Big Steps To Make Our Cities and Buildings Better
There are a lot of things wrong with the way we build our cities, and in these hard times, there is a lot wrong in the way we are rebuilding them, or unbuilding them as the case may be. These activists were out the other night trying to stop the demolition of 41 historic buildings in Brantford, Ontario, that are coming down because some people think that this is better than trying to fix them. But fixing them is greener, and just one of many things we could do to make our cities and buildings better, more efficient and healthier.
“Every brick in building required the burning of fossil fuel in its manufacture, and every piece of lumber was cut and transported using energy. As long as the building stands, that energy is there, serving a useful purpose. Trash a building and you trash its embodied energy too.”
As we know courtesy of FEMA’s optimization experiments, Formaldehyde exposure is not a good thing. It gets worse; a new study links it to amyotrophic lateral sclerosis (ALS), or Lou Gehrig’s disease. As we know courtesy of the Environmental Protection Agency, energy efficiency is a good thing, which is why they promote Energy Star houses, which have effective insulation, high-performance windows and tight construction. If you are going to have a tightly sealed, energy efficient house, it should be a healthy one.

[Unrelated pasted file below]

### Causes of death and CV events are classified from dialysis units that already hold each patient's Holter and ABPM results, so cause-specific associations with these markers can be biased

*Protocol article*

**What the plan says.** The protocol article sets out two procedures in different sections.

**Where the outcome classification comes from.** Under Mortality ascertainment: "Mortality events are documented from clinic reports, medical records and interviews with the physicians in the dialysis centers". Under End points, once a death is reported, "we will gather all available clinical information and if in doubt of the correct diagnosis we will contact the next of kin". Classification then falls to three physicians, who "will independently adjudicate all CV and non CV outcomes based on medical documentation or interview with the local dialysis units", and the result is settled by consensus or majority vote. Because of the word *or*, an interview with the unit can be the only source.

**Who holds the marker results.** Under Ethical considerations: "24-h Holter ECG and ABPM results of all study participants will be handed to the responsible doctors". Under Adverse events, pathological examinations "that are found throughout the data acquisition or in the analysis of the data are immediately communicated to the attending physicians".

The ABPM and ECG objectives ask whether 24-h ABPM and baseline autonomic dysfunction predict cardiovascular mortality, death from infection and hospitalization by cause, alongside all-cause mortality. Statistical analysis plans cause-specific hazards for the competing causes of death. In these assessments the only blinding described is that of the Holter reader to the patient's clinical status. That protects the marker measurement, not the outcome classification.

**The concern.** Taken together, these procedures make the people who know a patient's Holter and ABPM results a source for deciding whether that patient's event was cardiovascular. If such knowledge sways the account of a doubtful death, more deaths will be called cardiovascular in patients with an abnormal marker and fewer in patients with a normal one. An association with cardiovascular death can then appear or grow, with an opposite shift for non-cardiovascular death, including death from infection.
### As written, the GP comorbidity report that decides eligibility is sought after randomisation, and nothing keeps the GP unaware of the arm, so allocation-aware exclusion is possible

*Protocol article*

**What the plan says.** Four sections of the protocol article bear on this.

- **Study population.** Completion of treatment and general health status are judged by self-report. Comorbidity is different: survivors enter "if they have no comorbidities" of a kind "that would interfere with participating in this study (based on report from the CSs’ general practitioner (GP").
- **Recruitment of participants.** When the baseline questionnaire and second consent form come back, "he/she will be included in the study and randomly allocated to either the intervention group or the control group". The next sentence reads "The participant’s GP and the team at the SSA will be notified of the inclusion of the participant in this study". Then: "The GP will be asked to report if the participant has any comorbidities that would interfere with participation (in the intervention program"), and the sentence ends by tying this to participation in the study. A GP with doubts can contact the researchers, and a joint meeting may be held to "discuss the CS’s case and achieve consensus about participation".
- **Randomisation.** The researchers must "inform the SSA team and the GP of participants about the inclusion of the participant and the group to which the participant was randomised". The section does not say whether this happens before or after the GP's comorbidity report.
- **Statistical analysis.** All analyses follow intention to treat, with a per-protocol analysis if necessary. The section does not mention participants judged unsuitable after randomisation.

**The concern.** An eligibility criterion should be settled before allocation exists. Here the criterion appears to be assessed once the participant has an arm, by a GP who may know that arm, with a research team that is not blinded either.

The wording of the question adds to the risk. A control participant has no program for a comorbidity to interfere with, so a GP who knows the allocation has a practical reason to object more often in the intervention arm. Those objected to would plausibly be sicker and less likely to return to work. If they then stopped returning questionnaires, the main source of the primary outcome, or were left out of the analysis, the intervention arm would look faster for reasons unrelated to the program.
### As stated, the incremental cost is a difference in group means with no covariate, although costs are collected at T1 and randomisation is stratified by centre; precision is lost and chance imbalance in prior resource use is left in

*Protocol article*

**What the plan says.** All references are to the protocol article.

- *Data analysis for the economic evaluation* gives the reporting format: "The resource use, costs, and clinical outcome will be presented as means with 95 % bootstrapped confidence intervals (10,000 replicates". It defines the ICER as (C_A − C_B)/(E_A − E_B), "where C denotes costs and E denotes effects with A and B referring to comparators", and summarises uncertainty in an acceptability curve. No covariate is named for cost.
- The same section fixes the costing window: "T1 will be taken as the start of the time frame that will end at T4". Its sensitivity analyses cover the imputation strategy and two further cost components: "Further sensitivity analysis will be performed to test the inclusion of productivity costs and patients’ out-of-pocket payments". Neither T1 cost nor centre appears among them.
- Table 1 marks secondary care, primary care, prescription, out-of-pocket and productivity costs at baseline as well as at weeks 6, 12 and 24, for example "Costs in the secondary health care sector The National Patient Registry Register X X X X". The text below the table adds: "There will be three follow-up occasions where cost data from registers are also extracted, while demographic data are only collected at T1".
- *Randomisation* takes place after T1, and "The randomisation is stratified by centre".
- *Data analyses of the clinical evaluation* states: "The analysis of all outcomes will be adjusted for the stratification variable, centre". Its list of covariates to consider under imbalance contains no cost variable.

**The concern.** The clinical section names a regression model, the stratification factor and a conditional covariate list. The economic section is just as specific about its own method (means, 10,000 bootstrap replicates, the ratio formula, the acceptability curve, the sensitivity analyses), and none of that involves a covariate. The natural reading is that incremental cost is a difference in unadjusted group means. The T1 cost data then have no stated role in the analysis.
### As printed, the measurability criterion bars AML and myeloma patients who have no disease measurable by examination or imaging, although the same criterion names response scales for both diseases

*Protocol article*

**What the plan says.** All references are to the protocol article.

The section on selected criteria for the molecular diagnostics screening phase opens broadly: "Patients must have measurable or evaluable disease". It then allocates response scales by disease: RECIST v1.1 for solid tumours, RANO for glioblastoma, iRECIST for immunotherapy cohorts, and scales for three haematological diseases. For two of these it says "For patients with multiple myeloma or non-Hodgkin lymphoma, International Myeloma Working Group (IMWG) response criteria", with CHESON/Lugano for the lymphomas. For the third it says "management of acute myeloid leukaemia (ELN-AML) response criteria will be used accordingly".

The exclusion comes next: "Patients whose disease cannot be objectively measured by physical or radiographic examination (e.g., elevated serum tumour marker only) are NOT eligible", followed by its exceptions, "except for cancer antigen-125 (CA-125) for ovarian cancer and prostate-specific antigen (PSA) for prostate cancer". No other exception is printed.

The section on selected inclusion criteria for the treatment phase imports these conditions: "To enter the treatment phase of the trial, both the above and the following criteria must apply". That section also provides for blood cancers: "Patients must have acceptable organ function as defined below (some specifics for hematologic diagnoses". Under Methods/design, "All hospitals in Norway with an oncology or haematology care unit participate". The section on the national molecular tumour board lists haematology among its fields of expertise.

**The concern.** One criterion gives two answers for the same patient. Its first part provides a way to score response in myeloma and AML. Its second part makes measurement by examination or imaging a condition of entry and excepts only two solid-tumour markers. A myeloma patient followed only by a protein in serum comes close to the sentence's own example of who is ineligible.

How dumb is this? Use coal to boil water. Use steam to spin turbines and run generators to make electricity then transport it long distances to connect to a coil at the bottom of a tank- to make hot water. Solar hot water panels are dumb simple too — they’re often just a box with a glass lid with black pipes in it. You can even build them yourself. Others types, like evacuated tube collectors, are more efficient if more expensive. Chinese manufacturers are cranking them out by the millions — so why doesn’t every house have them?
For many people gray water re-use is, well, a gray area. However it has been thoroughly studied and documented, and is accepted in the IPC, or International Plumbing Code. Most municipalities use this or the Universal Plumbing Code, (UPC) as their standards (although neither is international or universal, but that is an aside). According to Ecospace:
The details: Basically what the IPC is now saying is that water coming from bathtubs, showers, lavatories (read sinks), and clothes washers are no longer required to discharge into the sewer main. This gray water is now considered collectable for the use of flushing toilets, (and subsurface landscape irrigation) if the proper procedure is followed.
A deciduous tree planted on the south side of a house is the ultimate passive solar system; it shades in the summer and lets the sun through in the winter. Let’s use this time-out in the housebuilding industry to develop codes and bylaws that make appropriate tree planting part of the requirements for the construction of any home.
More Big Steps in Building:
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